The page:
IELTS Speaking Part 2

Describe a picture or photograph that you have seen which you remember clearly.

You should say:

  • what the image was;
  • where and when you saw it;
  • what type of feelings you had when you saw it

and say why you think you remember it.

Exam tips

Speaking Part 2

1. Use appropriate phrases to introduce and end your talk and to help you keep going.

2. Paraphrase when you don’t know the word(s).

3. Use intonation to show how you feel.

4. Speak no longer than 2 minutes

5. Cover all of the points and provide a relevant answer:

Allow your browser access to your microphone, press the button «Record» and record the speech you have prepared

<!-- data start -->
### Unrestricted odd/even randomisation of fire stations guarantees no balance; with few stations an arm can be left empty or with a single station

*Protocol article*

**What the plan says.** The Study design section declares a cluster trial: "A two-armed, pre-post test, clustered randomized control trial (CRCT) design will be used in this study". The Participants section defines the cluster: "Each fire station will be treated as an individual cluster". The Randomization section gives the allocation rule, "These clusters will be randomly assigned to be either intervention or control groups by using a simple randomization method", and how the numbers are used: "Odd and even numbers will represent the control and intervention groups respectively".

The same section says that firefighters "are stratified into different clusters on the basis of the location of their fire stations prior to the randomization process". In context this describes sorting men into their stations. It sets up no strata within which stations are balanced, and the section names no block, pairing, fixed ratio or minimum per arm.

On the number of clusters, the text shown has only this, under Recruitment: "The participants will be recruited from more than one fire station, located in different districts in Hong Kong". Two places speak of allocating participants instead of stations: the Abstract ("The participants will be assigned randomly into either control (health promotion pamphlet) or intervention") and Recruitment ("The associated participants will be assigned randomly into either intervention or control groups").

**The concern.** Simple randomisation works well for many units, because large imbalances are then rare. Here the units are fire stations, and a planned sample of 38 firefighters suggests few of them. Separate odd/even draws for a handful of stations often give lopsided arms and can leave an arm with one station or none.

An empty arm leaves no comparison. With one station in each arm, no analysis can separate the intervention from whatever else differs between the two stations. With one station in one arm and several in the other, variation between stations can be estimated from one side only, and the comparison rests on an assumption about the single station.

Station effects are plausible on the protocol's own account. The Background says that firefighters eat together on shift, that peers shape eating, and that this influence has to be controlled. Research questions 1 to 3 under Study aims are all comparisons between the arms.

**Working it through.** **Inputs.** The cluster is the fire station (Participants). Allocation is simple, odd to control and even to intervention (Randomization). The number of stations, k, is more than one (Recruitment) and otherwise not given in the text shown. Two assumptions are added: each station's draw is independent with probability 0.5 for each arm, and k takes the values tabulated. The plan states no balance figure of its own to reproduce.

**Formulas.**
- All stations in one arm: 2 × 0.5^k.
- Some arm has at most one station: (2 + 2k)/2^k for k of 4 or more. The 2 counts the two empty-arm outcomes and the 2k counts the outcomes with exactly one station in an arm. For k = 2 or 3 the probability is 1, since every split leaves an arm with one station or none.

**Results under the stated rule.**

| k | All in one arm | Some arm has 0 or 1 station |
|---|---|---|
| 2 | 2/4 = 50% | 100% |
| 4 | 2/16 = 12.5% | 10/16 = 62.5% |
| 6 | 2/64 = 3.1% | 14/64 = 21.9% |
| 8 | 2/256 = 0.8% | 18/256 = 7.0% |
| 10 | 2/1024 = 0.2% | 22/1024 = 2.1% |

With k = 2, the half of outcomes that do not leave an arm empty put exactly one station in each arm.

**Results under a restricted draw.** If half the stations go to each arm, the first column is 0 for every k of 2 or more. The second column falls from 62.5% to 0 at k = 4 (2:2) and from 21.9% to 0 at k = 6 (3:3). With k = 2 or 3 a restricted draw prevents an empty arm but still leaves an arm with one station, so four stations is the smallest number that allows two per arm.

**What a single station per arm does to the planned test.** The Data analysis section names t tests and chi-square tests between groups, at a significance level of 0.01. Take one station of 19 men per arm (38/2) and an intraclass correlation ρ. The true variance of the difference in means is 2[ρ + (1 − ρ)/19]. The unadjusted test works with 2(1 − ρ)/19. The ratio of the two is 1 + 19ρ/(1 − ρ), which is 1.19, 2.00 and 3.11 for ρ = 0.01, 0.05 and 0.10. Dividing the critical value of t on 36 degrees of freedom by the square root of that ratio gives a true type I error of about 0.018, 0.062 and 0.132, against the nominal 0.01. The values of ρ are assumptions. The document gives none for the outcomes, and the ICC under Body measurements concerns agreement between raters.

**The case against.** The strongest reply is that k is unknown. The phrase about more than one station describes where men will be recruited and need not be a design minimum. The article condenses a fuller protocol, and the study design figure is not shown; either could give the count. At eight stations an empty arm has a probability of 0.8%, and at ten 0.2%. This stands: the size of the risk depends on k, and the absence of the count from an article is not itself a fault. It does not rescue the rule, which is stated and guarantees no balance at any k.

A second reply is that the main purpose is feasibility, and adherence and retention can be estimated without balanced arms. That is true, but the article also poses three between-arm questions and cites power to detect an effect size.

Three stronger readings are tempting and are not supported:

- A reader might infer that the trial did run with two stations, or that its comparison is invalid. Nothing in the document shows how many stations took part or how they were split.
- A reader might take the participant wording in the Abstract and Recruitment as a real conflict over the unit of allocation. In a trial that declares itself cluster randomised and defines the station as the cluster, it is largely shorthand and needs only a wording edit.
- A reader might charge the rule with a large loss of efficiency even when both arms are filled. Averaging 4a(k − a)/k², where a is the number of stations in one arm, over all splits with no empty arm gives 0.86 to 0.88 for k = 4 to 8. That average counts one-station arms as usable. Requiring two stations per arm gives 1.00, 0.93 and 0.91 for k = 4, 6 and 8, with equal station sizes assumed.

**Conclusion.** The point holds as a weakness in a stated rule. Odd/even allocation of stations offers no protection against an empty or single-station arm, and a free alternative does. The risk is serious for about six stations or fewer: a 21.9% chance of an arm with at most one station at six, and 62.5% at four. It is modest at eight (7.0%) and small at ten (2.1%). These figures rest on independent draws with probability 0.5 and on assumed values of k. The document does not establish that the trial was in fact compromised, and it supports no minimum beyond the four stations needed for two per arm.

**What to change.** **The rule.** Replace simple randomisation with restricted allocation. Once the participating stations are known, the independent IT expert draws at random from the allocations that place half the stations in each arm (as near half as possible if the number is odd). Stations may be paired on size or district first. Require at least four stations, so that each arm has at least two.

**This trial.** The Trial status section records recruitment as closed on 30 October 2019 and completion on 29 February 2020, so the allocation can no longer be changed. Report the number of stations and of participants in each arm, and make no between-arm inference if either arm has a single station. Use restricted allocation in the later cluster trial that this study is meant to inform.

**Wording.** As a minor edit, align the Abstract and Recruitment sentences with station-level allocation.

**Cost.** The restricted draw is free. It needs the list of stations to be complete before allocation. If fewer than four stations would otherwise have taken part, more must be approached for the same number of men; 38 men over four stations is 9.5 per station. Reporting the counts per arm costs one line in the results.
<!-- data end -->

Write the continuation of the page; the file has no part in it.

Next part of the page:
Read the task in the green box. Then plan your answer by writing the key notes that are true for you in the table below


Writing Task 2

Some people think that museums should be enjoyable places to entertain people, while others believe that the purpose of museums is to educate.

Discuss both views and give your own opinion.

Introduction: 1
Second paragraph:
Third paragraph:
Fourth paragraph:
Conclusion: 5

Write a discursive essay making use of the notes above. You should write at least 250 words, and spend about 35 minutes on the task

  • apparently;
  • arguably;
  • as far as I am concerned;
  • clearly;
  • to come to;
  • to come up with;
  • a concept;
  • consistent;
  • to measure knowledge;
  • a hands-on exhibit;
  • an interactive display;
  • visual disability;

Exam tips

Writing Task 2

1. Analyse the task carefully first. You will lose marks if you misread the question or fail to deal with all parts of the task.

2. Brainstorm ideas, make a quick plan and write following your plan.